Why all tankers use steam-driven cargo pumps instead of electric pumps? Is the reason only economic or also technical?
Hello @Philip.Argyropoulos, reasons that come in mind:
In steam driven cargo pumps the operator can control the RPM of the pump and hence the flow rate in an easier and more accurate way. This is essential in discharging operations. In electric driven cargo pumps, this would require the installation of huge variable frequency drives. The cost (installation+ bigger generators + fuel oil consumption) is prohibitive in this case and technically it is a more complicated installation.
The fact that the auxiliary boilers can play the two most important roles in discharging operations, at the same time: inerting (exhaust gasses) and steam production (discharging). This is a very good example of efficient engineering systems design. In the case of electric driven cargo pumps the ship would still require inert gas generators. Why not to combine both?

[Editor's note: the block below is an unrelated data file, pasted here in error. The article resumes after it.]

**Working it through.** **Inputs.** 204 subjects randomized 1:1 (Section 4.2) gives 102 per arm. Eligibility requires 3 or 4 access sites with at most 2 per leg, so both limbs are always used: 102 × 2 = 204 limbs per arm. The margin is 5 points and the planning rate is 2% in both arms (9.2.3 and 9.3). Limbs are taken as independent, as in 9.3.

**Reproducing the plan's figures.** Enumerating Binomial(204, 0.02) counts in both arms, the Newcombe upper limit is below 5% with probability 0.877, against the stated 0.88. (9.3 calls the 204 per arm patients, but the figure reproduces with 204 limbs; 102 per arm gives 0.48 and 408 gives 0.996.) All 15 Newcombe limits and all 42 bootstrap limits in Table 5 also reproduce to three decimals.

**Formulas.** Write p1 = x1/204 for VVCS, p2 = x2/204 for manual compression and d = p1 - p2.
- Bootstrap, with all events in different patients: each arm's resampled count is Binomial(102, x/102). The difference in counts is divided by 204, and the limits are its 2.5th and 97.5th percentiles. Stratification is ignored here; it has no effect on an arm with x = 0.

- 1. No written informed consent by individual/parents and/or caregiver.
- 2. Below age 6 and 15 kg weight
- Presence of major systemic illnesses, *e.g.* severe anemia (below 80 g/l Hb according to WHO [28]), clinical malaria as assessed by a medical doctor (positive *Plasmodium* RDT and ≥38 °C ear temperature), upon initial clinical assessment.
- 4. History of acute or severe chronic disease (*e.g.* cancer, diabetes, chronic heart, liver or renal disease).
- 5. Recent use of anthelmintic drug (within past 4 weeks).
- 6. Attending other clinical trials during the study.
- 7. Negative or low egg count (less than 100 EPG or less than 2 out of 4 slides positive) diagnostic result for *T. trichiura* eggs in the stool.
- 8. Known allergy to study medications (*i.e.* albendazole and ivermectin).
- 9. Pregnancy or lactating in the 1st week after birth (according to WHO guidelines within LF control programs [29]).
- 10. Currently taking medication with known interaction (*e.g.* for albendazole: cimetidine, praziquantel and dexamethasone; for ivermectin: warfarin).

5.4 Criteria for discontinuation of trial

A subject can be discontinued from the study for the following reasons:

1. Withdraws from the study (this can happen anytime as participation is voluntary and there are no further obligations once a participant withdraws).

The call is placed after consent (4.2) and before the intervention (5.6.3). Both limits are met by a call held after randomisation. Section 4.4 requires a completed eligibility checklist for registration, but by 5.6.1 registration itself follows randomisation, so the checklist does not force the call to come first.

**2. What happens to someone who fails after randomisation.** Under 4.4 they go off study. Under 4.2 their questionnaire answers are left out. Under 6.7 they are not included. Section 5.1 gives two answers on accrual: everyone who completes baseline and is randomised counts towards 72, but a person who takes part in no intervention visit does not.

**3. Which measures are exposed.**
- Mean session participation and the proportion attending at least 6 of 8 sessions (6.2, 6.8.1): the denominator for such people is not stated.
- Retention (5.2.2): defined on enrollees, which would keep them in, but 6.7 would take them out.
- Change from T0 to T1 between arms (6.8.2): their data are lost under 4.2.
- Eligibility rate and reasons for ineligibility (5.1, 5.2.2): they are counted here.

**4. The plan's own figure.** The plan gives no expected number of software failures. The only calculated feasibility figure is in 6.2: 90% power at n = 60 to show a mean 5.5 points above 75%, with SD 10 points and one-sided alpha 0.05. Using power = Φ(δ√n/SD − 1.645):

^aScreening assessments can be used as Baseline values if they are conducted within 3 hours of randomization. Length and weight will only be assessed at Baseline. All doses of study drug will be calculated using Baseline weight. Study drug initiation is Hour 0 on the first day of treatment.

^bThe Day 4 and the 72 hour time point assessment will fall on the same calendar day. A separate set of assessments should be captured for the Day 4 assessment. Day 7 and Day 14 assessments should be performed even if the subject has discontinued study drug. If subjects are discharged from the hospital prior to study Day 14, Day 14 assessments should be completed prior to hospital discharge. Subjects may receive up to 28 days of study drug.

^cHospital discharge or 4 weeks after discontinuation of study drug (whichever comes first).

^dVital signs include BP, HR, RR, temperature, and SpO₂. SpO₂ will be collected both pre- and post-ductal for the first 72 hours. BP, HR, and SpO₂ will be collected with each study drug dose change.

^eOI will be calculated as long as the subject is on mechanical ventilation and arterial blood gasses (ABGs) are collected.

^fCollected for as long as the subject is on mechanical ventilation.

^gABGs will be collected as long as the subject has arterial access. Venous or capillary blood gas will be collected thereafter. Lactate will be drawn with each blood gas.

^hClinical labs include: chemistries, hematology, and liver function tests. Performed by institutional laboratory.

Of course this is not the case for clean product carriers that do not have pump rooms but submerged framo-type pumps in every cargo tank.
For instance, the power output of a SHINKO cargo oil pump turbine of a VLCC is 2,500 KW.
For 3 electric driven cargo oil pumps this would mean 7,500 KW of additional electrical power.
The total electric power available in modern VLCCs is about 3,600 KW (1,200 KW per Diesel Generator) which is almost half of the required power for 3 electric driven cargo oil pumps!